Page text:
Milk Price: Has the High Been Reached?
November will be a good month for milk checks for many farmers whose milk pricing is based on cheese prices. Class III price will be the highest for the year and the highest since November 2014. This is a long time in coming and one that is welcomed after 4 1/2 years of low milk prices. However, it does appear that this may be the high for the foreseeable future. Cheese prices have declined substantially over the past two weeks which has pressured Class III milk futures for December.
Futures reached a high of $19.65 on October 31st and have now fallen around $1.20 since then. It would take a monumental effort on the part of cheese prices in order to regain the loss in light of the time of year. Most orders have already been filled for the holiday season with fill-in buying providing any support to prices. Buyers have been unwilling to purchase much for rebuilding aging programs or inventory in general due to the high cheese prices. It is likely cheese prices could find some support at these lower prices at which buyers will feel comfortable stepping back up to the plate.
The interesting aspect of the futures market is that even though cheese prices have been declining, Class III futures for February through December have been making new contract highs. The reason for this is that the market is attempting to minimize and eventually eliminate the substantial discount 2020 futures contracts have maintained for quite some time. There had been a huge inversion of about $3.00 from November to later contracts.
Now that November is virtually priced and will not move much until the announced of the Federal Order class prices on December 4th, the December contract will reflect the movement of underlying cash on a daily basis. The price inversion between December and 2020 contracts is substantially less and moving back to a more normal market, albeit at lower prices.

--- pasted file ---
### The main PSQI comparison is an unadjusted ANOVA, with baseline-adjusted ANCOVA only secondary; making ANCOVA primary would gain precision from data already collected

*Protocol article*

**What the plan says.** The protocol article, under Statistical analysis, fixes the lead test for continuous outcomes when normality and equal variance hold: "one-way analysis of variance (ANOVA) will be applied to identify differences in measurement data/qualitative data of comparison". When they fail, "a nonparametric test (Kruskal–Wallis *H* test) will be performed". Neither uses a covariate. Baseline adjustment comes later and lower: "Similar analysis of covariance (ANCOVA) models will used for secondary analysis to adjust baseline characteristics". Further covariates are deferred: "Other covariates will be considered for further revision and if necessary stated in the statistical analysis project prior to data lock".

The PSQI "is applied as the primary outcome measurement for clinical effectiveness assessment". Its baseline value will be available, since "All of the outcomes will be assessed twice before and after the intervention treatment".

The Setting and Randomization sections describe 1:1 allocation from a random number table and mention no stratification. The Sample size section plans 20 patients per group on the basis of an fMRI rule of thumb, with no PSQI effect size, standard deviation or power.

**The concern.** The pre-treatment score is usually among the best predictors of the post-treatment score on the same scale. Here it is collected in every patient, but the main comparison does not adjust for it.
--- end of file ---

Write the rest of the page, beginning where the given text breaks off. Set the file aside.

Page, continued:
The bigger item that has developed in the market is the huge inversion of the block/barrel spread. Barrels reached to a level of 37 1/2 cents over blocks which was an all-time record. Barrel manufacturers were having a difficult time filling orders as supply tightened significantly. For much of the year, barrel price was below that of blocks. This is normal, but for much of the time barrels were significantly below blocks as supplies were heavy. There has been much discussion of the impact of the wide block/barrel spread on the market and the anticipation of the spread moving back together again.
The historical usual was a block/barrel spread of 3 to 4 cents with blocks above barrels. That is where the industry generally operated most efficiently. However, that has changed over the past years. As cheese plants become more efficient and streamlined, the desire and/or ability of plants to switch from block to barrel production and vice versa has changed with each category operating on their own fundamentals. Thus the wide block/barrel spread has become more of a normal market event. However, barrels are generally below blocks.
Cheese prices have declined to the extent that buyers should begin to find value. Buyers should begin to look to first quarter needs and be willing to purchase in anticipation of usual demand. The amount of milk supply that will be available to manufacturers and bottlers will be important for milk prices next year.